Cuddle Cot helps give local family precious time with late son

James, the son of Catherine and Jim Ashe, had a chromosome disorder called Trisomy 18. After his death, the Ashes kept James in a Cuddle Cot for three days while they grieved. (Photo credit: WLOS staff)

A local family is grieving after they lost their son to Trisomy 18. Although the Ashe family has had an emotional year, they want others to know about the Cuddle Cot, a device that helped them say goodbye to their son in a special way.

When Catherine and Jim Ashe found out their family of four was expanding to five, they were overwhelmed with joy. But at 26 weeks, their happiness shifted to worry. An ultra sound and genetic testing showed their baby boy named James had a chromosome disorder called Trisomy 18. The chromosome disorder, also known as Edwards Syndrome, is commonly fatal for babies before birth.

According to, a Trisomy 18 error occurs in about 1 out of every 2,500 pregnancies in the United States and 1 in 6,000 live births. The number of total births is much higher because it includes significant numbers of stillbirths that occur in the second and third trimesters of pregnancy.

Despite the grim news, Catherine and James knew they had to give their boy a fighting chance. On Aug. 1, 2016, at 37 weeks, James, weighing four pounds, 12 ounces, was born by C-section.

"He (Jim) said it was like winning the Super Bowl that he was alive and doing pretty well," said Catherine.

After five months of making precious memories, James' health started to decline. And on Jan. 2, he took his final breath.

"Nobody ever prepares you for something like this. I try really hard to be grateful that we had him at all," said Catherine.

After his death, the parents began planning his burial. Instead of sending their son off to a morgue or funeral home, Catherine took James home from the hospital with her that day. Mountain Area Pregnancy Services had a Cuddle Cot device set up for the family when they arrived.

"Catherine drove James from the hospital here, and he was on the Cuddle Cot for three days. But he could have stayed longer if they desired," said Julie Morris, with Mountain Area Pregnancy Services.

The cot preserves the body while the family has time to grieve.

"You don't have to have your baby taken away from you after they pass. You can have time," said Jim.

"The Cuddle Cot gives them the opportunity, instead of going to the morgue or funeral home, to be able to hold their baby longer, to have photographs, make memories and say their final goodbye. It's just that bonding that the mom has with the baby," Morris said.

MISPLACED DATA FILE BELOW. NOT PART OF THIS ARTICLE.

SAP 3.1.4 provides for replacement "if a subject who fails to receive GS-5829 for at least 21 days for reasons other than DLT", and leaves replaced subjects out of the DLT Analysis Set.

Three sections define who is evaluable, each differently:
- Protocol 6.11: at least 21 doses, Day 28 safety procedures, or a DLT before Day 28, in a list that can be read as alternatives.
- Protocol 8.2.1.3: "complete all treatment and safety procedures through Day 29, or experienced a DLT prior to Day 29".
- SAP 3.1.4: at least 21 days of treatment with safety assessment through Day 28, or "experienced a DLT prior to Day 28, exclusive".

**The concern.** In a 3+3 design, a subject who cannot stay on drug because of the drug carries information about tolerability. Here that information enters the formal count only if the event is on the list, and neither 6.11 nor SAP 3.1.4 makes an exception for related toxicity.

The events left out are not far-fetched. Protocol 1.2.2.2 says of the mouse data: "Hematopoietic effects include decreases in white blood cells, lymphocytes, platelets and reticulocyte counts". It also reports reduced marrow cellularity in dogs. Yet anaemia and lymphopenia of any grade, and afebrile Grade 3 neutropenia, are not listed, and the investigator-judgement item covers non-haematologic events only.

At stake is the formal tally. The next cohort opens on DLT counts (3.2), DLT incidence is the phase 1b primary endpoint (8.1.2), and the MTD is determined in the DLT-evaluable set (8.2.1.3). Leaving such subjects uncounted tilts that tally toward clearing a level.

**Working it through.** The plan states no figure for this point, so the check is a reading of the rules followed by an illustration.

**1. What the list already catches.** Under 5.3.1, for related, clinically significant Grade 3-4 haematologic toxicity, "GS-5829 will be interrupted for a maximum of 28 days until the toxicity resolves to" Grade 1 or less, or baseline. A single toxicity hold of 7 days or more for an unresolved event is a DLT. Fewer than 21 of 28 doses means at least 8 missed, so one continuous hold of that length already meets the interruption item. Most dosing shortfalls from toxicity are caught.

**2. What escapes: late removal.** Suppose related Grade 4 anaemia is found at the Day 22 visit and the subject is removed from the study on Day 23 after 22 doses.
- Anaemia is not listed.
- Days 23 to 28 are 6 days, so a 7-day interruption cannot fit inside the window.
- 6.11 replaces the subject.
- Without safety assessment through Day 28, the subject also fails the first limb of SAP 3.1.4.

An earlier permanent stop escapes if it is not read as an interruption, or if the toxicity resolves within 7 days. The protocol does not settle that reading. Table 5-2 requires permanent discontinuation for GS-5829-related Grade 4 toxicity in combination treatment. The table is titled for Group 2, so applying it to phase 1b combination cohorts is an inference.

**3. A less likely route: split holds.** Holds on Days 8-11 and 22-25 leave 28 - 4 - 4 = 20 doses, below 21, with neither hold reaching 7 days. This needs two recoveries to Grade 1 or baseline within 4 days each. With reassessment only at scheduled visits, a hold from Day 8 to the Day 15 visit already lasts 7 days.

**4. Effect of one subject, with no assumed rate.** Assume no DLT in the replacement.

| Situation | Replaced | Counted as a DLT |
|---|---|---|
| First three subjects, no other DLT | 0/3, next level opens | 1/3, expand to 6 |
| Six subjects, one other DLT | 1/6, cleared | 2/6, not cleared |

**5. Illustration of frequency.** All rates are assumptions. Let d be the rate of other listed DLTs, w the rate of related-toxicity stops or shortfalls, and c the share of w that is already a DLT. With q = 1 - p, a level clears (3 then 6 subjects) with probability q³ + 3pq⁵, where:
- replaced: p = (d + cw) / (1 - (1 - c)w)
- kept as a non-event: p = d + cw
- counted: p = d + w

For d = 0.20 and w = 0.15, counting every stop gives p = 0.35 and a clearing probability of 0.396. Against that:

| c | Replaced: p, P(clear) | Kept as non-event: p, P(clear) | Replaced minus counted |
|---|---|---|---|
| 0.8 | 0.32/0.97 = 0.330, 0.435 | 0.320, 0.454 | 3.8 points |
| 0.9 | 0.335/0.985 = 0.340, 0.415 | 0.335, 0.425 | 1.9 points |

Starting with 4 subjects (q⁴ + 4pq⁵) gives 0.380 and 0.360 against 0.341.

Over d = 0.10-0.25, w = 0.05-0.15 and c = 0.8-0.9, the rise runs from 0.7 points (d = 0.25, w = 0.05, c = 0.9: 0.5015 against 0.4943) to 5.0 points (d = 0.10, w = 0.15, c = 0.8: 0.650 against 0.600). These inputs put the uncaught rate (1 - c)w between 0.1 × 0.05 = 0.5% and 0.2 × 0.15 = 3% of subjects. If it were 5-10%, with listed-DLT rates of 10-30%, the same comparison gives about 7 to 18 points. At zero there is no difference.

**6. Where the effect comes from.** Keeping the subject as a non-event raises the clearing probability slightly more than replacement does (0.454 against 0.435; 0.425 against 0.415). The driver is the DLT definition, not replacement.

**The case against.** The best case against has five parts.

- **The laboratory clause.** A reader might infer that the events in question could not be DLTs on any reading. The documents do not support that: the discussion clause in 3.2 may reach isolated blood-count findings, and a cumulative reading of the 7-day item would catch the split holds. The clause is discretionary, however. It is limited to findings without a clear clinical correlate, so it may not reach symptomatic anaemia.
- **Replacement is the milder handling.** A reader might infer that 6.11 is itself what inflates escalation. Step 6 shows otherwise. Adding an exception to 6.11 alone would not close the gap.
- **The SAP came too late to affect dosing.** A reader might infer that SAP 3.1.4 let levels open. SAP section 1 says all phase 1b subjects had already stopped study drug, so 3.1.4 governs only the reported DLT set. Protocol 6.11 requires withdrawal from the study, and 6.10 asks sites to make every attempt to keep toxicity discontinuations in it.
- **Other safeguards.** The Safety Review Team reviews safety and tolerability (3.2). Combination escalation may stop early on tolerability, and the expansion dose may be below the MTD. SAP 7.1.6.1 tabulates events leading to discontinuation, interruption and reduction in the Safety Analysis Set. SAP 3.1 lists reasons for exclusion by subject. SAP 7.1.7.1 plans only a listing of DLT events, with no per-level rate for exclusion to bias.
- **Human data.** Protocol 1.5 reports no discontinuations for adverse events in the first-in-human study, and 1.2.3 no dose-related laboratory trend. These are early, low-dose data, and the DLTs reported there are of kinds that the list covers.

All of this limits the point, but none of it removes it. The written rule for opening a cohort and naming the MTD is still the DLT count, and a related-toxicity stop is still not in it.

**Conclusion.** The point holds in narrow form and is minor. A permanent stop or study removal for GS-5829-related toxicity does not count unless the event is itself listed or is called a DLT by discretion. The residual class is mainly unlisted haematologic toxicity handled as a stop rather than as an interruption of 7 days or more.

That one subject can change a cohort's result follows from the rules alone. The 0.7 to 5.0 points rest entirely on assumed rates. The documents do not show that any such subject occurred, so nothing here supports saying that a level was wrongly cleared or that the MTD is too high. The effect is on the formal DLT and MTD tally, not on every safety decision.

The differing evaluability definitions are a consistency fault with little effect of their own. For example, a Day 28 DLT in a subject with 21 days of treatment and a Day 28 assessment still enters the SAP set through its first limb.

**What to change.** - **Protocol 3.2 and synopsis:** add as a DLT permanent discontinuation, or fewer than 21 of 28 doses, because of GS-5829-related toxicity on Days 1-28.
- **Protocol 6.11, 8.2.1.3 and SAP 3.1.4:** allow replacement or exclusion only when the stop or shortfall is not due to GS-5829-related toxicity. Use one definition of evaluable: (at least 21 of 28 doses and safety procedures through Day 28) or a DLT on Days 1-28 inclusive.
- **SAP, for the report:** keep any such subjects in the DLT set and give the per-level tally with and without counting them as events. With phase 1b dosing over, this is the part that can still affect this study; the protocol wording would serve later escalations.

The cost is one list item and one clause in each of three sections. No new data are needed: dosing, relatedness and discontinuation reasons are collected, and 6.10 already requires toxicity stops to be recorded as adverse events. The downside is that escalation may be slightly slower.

Three days after James' passing, he was laid to rest, in the family's backyard under a maple tree.

"It was the most tragically beautiful thing we have ever experienced. We read a book called "On The Night You Were Born," and then we also sang "Somewhere Over The Rainbow" because I sang that to him while he was in the hospital," said Catherine.

A year later, on what would have been James' 1st birthday, there was a celebration of life.

"You have all these dreams for them and when you have a sick baby you realize you shouldn't be focused on that far. Jim and James taught me that you really have to live in the moment," said Catherine.

Now, her son's legacy lives on. The family raised enough money to provide Mission Hospital and Park Ridge with their first Cuddle Cots, donated in James' honor.

The cots at Mission and Park Ridge stay in the hospital while the cot at Mountain Area Pregnancy Services can be taken home by families. By providing the hospitals with a cot, the Ashe's are giving the gift of precious time back to families.

"It's been terrible losing him and finding out. It was terrible, but we would not change it . We wouldn't change anything. He was perfect," said Jim.

Catherine now writes a blog called Loving James to help her healing process. To follow her blog click here.

To learn more about Trisomy 18 click here.

To learn more about the Cuddle Cot click here.

To find out more information on Mountain Area Pregnancy services click here.

Catherine and Jim Ashe gave birth to their third child, James, on August 1, 2016.

said they are thankful they got more time with him than they expected in part to a special device available here in the mountains.

that helped them say goodbye in a very special way.

close video ad
Unmutetoggle ad audio on off